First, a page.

The FDA, however, refuses to classify BPA as a toxin and stated in 2010 that "Studies employing standardized toxicity tests have thus far supported the safety of current  low levels of  human exposure to BPA." but then went on to say that they do have "concerns" about its subtle toxic effect on the brain, behavior, and prostate gland in fetuses, infants, and young children.

I think that only time will tell us just how dangerous BPA really is, but I think it is clear that there is some level of danger posed by regular exposure to it. Plastics are believed by many to be at least partially responsible for things like girls hitting puberty at an average age of 9 years old (and as much as 10% of 7 year old girls are beginning to develop breasts). The fact of the matter is, there is a lot we still don't know about plastics and how dangerous they are for us, but when you consider how new they are in the history of the world and how prevalent fertility problems (among other things) are becoming, for example, you can't help but wonder how much chemicals from plastics are contributing to that problem (I think there are a whole host of contributing factors and that yes, plastic is absolutely one of them!). And it's not just a problem for young girls. Older females, and males of all ages are being adversely affected by these estrogen-like chemicals. The infertility rate in women aged 20-24 has tripled in this country since 1965. Male infertility is at an all-time high in industrialized countries. A whopping 30-40% of males are estimated to have fertility problems today, and are responsible for around half of the instances of infertility (1/3 exclusive to the male, 1/3 to the female, and 1/3 to a combination of partners). In British couples seeking help from ART (assisted reproductive technology), the majority of cases are due to problems with the male's fertility.

So now you are aware of some of the dangers of BPA and other chemicals found in plastics. Here are some easy steps you can take to avoid exposure to BPAs for yourself and your family:

  1. Throw out your plastic food storage containers and switch to glass, especially for leftovers that are placed into storage containers hot, which can increase the leaching of BPA into foods.
  2. Breastfeed your babies. Unless you have a medical condition that prevents it breastfeeding is almost always possible, with the right coaching and persistence. This saves you money and your baby exposure to BPAs at a young age when they are most susceptible to damage. If breastfeeding is truly impossible for you, purchase glass bottles instead of plastic, and look for a friend willing to donate breastmilk for your baby, or contact a milk bank for help.
  3. Avoid canned foods, since many liners contain BPA. Foods of pH 5 leach more BPA than those that are more acid or alkaline, according to a study on BPA (though it is my understanding that most fruits and vegetables are more acid or alkaline than a pH 5). 
  4. If you do use plastic food storage containers, never put them in the microwave! This can increase the levels of BPA leaching into your foods. Also, avoid washing them with harsh detergents which can also increase leaching.
  5. Buy glass or ceramic bottles for your water.  Many of them come with silicone sleeves for protection so you don't have to worry quite so much about easy breakage. The market for these has exploded since I first started looking into buying some and there are a host of options available now.
  6. Stop drinking soda (the aluminum cans are lined with plastic and sodas have a pH 5, making them one of the worst offenders for leaching chemicals into your beverage).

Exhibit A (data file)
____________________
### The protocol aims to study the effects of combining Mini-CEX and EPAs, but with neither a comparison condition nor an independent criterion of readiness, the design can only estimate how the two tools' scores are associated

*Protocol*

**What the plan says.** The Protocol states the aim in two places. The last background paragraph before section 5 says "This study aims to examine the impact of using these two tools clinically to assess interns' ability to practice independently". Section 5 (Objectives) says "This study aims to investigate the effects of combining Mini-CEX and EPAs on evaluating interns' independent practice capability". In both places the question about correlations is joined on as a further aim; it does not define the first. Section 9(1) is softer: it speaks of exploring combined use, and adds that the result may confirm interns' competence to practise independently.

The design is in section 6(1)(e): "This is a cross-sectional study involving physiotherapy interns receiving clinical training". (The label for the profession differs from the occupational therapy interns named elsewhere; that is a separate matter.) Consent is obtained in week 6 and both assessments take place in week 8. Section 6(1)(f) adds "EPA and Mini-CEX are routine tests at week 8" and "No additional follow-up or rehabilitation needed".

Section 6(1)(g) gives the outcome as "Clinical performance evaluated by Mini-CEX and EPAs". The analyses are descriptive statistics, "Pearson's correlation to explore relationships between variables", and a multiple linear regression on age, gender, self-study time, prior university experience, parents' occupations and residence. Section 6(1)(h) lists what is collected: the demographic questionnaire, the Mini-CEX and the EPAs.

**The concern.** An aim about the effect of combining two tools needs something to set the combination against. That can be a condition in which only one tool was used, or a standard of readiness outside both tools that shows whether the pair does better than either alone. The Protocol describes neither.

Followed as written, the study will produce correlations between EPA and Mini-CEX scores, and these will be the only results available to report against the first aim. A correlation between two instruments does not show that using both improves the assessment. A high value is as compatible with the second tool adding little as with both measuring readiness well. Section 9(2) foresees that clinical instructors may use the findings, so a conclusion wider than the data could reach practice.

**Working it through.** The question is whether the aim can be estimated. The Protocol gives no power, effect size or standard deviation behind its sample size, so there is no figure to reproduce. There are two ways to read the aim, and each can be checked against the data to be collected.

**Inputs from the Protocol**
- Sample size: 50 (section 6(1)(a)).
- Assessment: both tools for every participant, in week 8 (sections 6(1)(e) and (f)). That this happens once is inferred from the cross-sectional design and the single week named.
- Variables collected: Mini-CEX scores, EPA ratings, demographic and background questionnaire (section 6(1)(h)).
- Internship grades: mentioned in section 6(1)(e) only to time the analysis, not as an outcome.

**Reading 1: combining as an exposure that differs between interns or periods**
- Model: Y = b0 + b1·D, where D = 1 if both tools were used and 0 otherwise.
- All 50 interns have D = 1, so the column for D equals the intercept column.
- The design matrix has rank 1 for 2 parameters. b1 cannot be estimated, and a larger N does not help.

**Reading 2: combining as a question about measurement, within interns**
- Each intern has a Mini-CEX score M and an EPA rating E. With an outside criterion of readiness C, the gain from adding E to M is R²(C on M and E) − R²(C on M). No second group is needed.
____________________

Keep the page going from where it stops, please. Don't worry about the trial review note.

So now, is BPA-free plastic safe? In a word, no. But it is a slight improvement over plastics with BPA. The problem in general with plastic (as far as your physical wellbeing is concerned) is that there are far more chemicals in it than just BPA, and many of them have the very same effect on your health as BPA (some of the effects of these chemicals were discussed above).

Also, don't forget to consider the environment. Plastic grocery bags, as an example, were first introduced in 1977 to replace the good old bio-degradable paper sacks. By the 80's and 90's they were becoming more popular than the paper sacks. Imagine this for a moment. This means that for the past 34 years we've all been lugging home our purchases in these plastic bags and then sending them off to landfills. The very first plastic shopping bag to make it to the landfill is still there. Some say that plastic bags take 100 years to degrade. Others say 500 years. Some even 1000. The fact is the bags have only been around for about 50 years, so we don't know from real world experience. Scientists have tried to figure it out, but even using a method called respirometry (which tells us banana peels degrade in days and newspapers a few months), nothing happens to the plastic bag. So whether it takes 100 years or 1000, the point is simply that it takes a very long time.


Tuesday, April 5, 2011

Good Nosh II

So my shop, Good Nosh has a few new items up, and now also provides nutrition facts that are important to low-carbers -- namely carb count, fat, calories, and protein per serving!

I made my first sale yesterday, and am crossing my fingers for a second today. A potential customer wanted to know the carb count on my peanut butter cookies (which I couldn't make without a good quality, sugar-free, hydrogenated oil-free peanut butter, like O Organics!). I am really excited! I am also planning on trying out some new recipes over the next couple days, but am having a hard time wanting to divide my attention between baking, and spending time out in the garden, as our weather is supposed to be quite nice the rest of this week (sunny and in the 60s!). Ah, decisions, decisions!

Tonight I may attend a business meeting for our local Farmer's Market. David and I have been discussing getting involved somehow (though the actual how/what is yet to be pinned down) and thought it would be a good idea to see what it's all about. We've even discussed creating a small church co-op so some of the other ladies could sell some of their things there (produce, baked & canned goods, crafts, and live plants are all allowed I think), without having to commit to being there every single week, which I think might be difficult for most of us! I am excited about the possibility, though I honestly don't know what will come of it, since we stay pretty busy as it is.

So there is my very short update. I need to write a "real" post soon. I've just been quite occupied with other things lately.